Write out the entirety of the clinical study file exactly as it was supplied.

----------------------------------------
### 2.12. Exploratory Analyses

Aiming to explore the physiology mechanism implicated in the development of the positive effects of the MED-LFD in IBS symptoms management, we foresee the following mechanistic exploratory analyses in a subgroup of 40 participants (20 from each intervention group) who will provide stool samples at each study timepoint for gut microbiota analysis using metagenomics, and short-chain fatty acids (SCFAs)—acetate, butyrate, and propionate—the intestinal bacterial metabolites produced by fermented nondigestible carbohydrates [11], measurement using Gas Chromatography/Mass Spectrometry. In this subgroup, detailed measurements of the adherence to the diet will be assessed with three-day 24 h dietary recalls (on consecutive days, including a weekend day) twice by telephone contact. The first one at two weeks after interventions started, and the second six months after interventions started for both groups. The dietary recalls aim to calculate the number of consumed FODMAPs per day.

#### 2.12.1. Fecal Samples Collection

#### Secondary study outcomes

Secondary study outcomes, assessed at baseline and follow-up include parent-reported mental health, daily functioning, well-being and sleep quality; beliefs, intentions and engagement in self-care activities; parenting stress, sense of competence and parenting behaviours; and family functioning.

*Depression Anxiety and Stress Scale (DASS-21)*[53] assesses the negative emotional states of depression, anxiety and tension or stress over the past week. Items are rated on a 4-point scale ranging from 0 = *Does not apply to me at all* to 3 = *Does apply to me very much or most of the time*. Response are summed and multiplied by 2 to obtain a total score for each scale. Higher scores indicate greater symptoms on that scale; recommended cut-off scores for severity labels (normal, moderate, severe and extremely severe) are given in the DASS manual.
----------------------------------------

### 2.12. Exploratory Analyses

Aiming to explore the physiology mechanism implicated in the development of the positive effects of the MED-LFD in IBS symptoms management, we foresee the following mechanistic exploratory analyses in a subgroup of 40 participants (20 from each intervention group) who will provide stool samples at each study timepoint for gut microbiota analysis using metagenomics, and short-chain fatty acids (SCFAs)—acetate, butyrate, and propionate—the intestinal bacterial metabolites produced by fermented nondigestible carbohydrates [11], measurement using Gas Chromatography/Mass Spectrometry. In this subgroup, detailed measurements of the adherence to the diet will be assessed with three-day 24 h dietary recalls (on consecutive days, including a weekend day) twice by telephone contact. The first one at two weeks after interventions started, and the second six months after interventions started for both groups. The dietary recalls aim to calculate the number of consumed FODMAPs per day.

#### 2.12.1. Fecal Samples Collection

#### Secondary study outcomes

Secondary study outcomes, assessed at baseline and follow-up include parent-reported mental health, daily functioning, well-being and sleep quality; beliefs, intentions and engagement in self-care activities; parenting stress, sense of competence and parenting behaviours; and family functioning.

*Depression Anxiety and Stress Scale (DASS-21)*[53] assesses the negative emotional states of depression, anxiety and tension or stress over the past week. Items are rated on a 4-point scale ranging from 0 = *Does not apply to me at all* to 3 = *Does apply to me very much or most of the time*. Response are summed and multiplied by 2 to obtain a total score for each scale. Higher scores indicate greater symptoms on that scale; recommended cut-off scores for severity labels (normal, moderate, severe and extremely severe) are given in the DASS manual.